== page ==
What happens if you retire after April 2016?
What changed in 2016 is that the state pension is no longer in two parts – basic pension plus SERPS – but is a single flat rate.
This means that once they have worked out your state pension up to 2016 there is no further process of deducting your GMP each year. In effect, this means that there is no mechanism for compensating you each year for the lack of indexation of your GMP.
A large group of people who are affected by this are those who worked in the public sector, as pretty much all public sector pensions operated on a ‘contracted out’ basis.
The Government estimated that around two million public sector workers who retired after 2016 could be affected by this issue and decided, as a temporary fix, to pay them GMP indexation via their occupational schemes.
This ‘temporary’ provision is due to run out for those reaching state pension age after April 2021, though it may be replaced by something else of similar value.
But there is no obligation on private sector schemes to do the same (unless their individual scheme rules require them to match whatever public sector schemes do).
Therefore, whether or not you lose out on inflation protection depends on whether your scheme was in the public or private sector. In your case, as yours was a company pension, you do.
The loss of GMP indexation (or, more precisely, the loss of compensation for the lack of GMP indexation via the state system) has been controversial and has been the subject of court action.
It will be a matter for future governments if they decide to continue to compensate public sector workers in line with current practice, but it seems unlikely that private sector schemes will be required to do the same thing.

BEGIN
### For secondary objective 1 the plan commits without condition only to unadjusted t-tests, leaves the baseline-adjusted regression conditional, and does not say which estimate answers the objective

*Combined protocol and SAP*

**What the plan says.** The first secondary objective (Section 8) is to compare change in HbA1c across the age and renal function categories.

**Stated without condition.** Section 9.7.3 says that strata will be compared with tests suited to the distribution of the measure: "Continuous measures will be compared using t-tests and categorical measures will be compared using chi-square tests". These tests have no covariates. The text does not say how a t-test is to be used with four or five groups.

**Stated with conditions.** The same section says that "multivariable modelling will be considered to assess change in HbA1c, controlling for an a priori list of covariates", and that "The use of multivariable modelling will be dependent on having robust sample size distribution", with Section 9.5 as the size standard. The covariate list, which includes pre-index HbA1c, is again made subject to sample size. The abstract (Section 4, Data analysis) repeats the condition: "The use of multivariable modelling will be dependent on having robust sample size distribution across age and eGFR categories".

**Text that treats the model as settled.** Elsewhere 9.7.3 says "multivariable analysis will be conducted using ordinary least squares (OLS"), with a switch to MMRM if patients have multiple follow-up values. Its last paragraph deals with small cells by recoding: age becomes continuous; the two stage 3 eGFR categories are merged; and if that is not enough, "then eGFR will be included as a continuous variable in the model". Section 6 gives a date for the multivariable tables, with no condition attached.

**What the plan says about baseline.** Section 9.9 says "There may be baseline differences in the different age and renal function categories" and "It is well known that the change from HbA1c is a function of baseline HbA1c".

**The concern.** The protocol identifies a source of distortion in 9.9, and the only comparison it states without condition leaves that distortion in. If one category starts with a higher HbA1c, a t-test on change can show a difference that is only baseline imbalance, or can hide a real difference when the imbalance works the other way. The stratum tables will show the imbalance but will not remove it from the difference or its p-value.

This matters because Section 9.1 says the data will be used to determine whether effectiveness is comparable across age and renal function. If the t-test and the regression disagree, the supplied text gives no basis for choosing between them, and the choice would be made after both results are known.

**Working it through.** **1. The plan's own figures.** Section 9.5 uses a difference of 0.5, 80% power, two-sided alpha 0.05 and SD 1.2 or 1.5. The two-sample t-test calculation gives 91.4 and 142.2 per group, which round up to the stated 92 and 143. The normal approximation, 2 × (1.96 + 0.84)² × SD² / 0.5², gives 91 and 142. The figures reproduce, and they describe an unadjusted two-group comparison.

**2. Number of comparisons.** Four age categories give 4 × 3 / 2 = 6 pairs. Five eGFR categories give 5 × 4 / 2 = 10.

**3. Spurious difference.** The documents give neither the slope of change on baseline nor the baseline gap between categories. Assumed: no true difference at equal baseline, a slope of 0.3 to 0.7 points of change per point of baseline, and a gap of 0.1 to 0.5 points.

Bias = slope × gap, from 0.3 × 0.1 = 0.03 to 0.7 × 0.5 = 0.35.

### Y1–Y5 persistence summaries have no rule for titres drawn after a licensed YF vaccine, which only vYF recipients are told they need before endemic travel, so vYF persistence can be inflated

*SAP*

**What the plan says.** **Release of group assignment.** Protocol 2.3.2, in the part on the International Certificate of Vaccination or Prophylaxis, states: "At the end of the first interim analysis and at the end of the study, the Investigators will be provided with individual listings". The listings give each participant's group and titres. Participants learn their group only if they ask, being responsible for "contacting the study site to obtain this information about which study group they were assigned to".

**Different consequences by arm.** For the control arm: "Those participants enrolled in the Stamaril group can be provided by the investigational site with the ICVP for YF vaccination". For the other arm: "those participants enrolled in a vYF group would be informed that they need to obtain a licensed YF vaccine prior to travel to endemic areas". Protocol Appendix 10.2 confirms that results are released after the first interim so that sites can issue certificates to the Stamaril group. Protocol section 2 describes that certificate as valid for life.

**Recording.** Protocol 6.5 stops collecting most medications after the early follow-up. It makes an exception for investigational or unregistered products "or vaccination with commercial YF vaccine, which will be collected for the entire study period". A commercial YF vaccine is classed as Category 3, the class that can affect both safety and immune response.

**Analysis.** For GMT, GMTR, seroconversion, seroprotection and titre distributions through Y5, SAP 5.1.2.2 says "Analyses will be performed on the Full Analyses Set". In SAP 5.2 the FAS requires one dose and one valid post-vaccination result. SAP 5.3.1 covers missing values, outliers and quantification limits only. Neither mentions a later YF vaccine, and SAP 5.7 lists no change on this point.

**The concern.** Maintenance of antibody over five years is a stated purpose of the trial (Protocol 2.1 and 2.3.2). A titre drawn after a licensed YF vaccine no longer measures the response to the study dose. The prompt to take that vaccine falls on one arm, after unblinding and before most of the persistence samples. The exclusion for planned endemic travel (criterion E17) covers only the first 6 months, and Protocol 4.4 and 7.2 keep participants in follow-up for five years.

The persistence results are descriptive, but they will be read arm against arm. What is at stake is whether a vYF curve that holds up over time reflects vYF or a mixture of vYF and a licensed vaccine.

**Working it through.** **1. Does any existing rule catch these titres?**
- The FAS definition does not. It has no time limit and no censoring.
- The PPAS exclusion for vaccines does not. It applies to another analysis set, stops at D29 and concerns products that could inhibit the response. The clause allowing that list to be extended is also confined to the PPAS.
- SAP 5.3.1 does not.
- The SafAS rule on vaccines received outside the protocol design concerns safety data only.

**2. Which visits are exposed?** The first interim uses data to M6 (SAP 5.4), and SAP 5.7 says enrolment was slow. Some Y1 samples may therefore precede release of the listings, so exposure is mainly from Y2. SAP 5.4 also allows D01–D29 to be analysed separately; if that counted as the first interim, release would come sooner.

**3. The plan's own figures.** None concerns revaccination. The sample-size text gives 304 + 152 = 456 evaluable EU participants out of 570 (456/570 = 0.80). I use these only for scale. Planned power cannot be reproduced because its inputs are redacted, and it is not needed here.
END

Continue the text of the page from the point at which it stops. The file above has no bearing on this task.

This is because this is a liability that private sector schemes never expected to face under the terms of contracting out and they would undoubtedly challenge any legislation that required them to meet this extra cost.
If you are interested in reading more about this issue, you can see the Treasury’s response to a consultation about what to do in public sector schemes regarding GMP indexation here.
ASK STEVE WEBB A PENSION QUESTION
Former Pensions Minister Steve Webb is This Is Money’s Agony Uncle.
He is ready to answer your questions, whether you are still saving, in the process of stopping work, or juggling your finances in retirement.
Since leaving the Department of Work and Pensions after the May 2015 election, Steve has joined pension firm Royal London as director of policy.
If you would like to ask Steve a question about pensions, please email him at firstname.lastname@example.org.
Steve will do his best to reply to your message in a forthcoming column, but he won’t be able to answer everyone or correspond privately with readers. Nothing in his replies constitutes regulated financial advice. Published questions are sometimes edited for brevity or other reasons.
Please include a daytime contact number with your message – this will be kept confidential and not used for marketing purposes.
If Steve is unable to answer your question, you can also contact The Pensions Advisory Service, a Government-backed organisation which gives free help to the public. TPAS can be found here and its number is 0800 011 3797.
Steve receives many questions about state pension forecasts and COPE – the Contracted Out Pension Equivalent. If you are writing to Steve on this topic, he responds to a typical reader question here. It includes links to Steve’s several earlier columns about state pension forecasts and contracting out, which might be helpful.
If you have a question about state pension top-ups, Steve has written a guide which you can find here.